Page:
Radio Frequency spectrum is one of the fundamental components necessary for the deployment of mobile telecommunication networks. This paper will discuss the development, evolution, and future plans of spectrum use relating to mobile telephony and data.
The ability to make networked voice communication interactions from a mobile device has been around, in its most fundamental form, since 1947. This technology has gone through many iteration, and advancements over the years, often necessitated be a chance in the way the technology was being used and the number of people using it. Having started off as a base-station oriented analog radio network designed for voice communication this technology has evolved into its modern form which not only is capable of voice communication, but also text messages and mobile data. These changes have made not only a profound impact on the type of devices being used by people today but also the infrastructure technology needed to support these devices. Among the requirements of a growing wireless market is access to increased amounts of, and more efficiently used, RF spectrum. This paper will attempt to cover the different interactions of mobile telephony technology, the spectrum used by each technology, the advantages and shot-falls of the spectrum used, alterations made over previous variants, and possibly solutions to the spectrum congestion issues. In this paper there will be no attempt made to identify the best mobile spectrum as each band has advantages and disadvantages, and not every use has the same spectral requirements. As such this paper will only attempt to make comparisons within each implementation and generally conclusions about implementation of mobile telephony as a whole.
This paper will cover the wire range of mobile telephony technologies, past and present, including Mobile Telephone Service (MTS), Improved Mobile Telephone Service (IMTS), AMPS, IS-54, GSM, UMTS, and LTE, and their interaction with spectrum.
- Second section
In 1947 Bell Labs introduced the first commercial radio-based system for telecommunication. The system, called Mobile Telephone Service (MTS), was a VHF radio network which connected the user to the Public Switched Telephone Network (PSTN). MTS operated as a base-station oriented system, similar in concept to landlines but using RF communication for the connection. The system started off using only 3 channels but was later expanded to 12, and then 24 as demand increased. In North America there were a total of 25 VHF channels used by MTS. The basic 12 channels were sub-divided so as to include channels in between, bringing the total to 24 in the US, and 25 in Canada where there was access to one preceding channel. Each channel was designated a 2 letter combination based on its position on a rotary telephone dial. MTS operates on two frequency bands, 152.48-152.84 for up-link (device to network), and 157.74-158.999 for down-link (network to device). Each channel was separated by 14.4KHz on the up-link and 50.36KHz on the down-link.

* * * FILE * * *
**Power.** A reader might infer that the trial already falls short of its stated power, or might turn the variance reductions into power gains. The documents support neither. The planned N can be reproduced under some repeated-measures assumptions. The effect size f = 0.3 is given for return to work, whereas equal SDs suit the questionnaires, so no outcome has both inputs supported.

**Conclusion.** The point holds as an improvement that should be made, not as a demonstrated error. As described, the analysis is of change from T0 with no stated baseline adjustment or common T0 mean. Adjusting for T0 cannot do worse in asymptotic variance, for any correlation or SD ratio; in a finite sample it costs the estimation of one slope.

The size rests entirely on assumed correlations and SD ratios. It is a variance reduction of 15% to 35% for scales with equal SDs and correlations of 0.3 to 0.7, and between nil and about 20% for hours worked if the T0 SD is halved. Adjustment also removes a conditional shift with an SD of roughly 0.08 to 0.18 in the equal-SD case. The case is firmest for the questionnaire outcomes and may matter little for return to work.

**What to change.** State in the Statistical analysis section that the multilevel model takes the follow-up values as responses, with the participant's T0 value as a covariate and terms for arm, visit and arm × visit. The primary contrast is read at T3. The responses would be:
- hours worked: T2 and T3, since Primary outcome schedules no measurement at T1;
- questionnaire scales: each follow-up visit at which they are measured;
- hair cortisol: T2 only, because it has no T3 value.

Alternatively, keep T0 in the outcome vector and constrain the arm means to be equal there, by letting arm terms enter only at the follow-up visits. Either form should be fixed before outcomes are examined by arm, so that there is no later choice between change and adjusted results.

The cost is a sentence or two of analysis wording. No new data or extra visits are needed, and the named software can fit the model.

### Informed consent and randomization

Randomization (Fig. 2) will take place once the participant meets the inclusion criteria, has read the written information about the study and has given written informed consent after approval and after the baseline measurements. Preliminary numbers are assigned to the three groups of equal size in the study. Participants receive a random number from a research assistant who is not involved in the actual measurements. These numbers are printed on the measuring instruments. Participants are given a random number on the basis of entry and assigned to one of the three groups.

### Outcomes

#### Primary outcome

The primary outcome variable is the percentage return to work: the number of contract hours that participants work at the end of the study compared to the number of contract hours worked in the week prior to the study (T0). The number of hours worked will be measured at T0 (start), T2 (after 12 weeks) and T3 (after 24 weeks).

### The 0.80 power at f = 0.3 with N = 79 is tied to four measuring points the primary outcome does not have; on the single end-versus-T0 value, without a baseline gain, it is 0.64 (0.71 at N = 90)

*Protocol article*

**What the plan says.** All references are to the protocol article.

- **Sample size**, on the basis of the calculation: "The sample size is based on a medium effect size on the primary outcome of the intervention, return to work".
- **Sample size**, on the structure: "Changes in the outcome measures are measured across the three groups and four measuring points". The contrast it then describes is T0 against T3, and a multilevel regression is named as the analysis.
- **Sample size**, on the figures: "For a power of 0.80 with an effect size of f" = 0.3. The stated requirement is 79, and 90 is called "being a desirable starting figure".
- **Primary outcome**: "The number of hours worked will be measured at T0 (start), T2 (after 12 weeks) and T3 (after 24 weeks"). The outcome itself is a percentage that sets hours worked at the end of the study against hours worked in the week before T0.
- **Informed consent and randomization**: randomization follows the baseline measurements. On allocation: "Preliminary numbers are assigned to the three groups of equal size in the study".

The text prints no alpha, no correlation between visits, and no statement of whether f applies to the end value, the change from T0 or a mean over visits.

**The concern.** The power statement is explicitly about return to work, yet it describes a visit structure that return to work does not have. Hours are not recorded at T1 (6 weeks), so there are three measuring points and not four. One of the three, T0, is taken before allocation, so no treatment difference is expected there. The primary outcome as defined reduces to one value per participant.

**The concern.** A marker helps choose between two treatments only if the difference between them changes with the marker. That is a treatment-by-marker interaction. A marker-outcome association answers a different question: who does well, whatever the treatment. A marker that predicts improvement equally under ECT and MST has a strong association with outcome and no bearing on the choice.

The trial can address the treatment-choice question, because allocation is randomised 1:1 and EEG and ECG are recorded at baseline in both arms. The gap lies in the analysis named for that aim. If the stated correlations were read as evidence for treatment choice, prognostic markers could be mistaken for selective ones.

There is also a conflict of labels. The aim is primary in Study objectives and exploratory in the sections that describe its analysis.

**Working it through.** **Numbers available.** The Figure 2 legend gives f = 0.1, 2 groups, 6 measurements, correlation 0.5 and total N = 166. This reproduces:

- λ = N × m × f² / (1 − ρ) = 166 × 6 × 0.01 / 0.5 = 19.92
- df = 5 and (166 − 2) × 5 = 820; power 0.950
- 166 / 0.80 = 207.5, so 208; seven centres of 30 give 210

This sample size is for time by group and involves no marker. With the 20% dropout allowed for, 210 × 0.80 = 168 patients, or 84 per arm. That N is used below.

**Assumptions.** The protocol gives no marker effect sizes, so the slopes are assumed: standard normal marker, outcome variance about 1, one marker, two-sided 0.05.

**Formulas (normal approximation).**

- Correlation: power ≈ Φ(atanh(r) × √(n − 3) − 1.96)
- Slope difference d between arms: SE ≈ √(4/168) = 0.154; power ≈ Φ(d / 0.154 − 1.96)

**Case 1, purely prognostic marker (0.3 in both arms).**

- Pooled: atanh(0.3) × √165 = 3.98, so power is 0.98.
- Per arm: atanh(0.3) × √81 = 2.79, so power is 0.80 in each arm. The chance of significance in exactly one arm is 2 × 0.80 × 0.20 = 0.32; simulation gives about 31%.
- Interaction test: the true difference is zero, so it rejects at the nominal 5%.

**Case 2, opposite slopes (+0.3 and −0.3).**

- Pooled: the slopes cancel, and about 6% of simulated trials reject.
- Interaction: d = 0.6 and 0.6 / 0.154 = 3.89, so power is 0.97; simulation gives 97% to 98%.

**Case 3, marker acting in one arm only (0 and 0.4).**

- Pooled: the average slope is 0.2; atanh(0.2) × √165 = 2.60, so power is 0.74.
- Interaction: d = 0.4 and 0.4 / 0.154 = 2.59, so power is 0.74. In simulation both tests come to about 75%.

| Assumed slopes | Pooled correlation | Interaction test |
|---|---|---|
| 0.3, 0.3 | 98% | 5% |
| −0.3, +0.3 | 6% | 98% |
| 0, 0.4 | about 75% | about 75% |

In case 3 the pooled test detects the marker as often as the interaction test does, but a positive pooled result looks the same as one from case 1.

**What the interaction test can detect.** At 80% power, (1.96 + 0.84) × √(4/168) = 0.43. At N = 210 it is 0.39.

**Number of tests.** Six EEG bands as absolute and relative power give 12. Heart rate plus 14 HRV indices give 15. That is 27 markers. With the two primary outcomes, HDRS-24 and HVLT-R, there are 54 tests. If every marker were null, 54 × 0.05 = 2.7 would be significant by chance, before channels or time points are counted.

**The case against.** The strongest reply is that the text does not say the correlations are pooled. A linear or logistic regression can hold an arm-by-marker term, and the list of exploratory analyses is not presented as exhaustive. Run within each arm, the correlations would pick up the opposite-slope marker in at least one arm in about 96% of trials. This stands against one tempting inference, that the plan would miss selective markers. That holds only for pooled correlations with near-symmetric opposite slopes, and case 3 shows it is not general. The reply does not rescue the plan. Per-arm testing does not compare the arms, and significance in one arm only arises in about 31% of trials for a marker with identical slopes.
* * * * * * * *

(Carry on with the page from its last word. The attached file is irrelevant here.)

Table. 1. MTS Channels
The biggest issue encountered with MTS was congestion caused by the limitation of only being able to use one device on each of the 24 channels at any given time. In larger metropolitan areas the ability to only operate 24 devices at once was a huge problem, and was one of the reasons this system could not go into widespread use. In cities this technology has all but disappeared with it being replaced quickly by modern cellular networks. In Northern Canada Northwestel still operates many base stations in rural ares and still covers most of the Yukon, the northern BC highway network, western Great Slave Lake, and the Mackenzie River. The most common replacement for MTS service in rural areas has been satellite phones as they do not rely on a terrestrial network to operate.
In 1964 Bell Labs introduced the Improved Mobile Telephone Service (IMTS) as the replacement for MTS. IMTS is considered a 0G, pre-cellular, mixed VHF/UHF radio technology. IMTS operates in a similar manner to that of MTS in that it relies on a centralized base station to coordinate communication. The system made use of three frequency bands: VHF Low with 9 channels between 35-44MHz, VHF High with 11 (13 in Canada) channels 152-158MHz, and UHF with 12 channels between 454-460MHz. Due to the increase in the placement height of the towers, as well as more powerful transmitters, IMTS base stations were able to operate over a 40-60mi radius. Base stations in urban centers could operate up to 7 or 8 channels while rural stations would usually only operate one or two. The three bands, each had a letter prefix, Z, Y, and Q, for VHF Low, VHF High, and UHF respectively. As with MTS, VHF High channels JJ, and JW were only available for use in Canada.
Table. 2. IMTS Channel Frequencies.
Severe restrictions on the number of possible subscribers, similar to MTS, resulted in 3 year long waiting lists to get a telephone on this system. As such, the adoption of the technology was superficial and all but disappeared with the advent of modern cellular networks.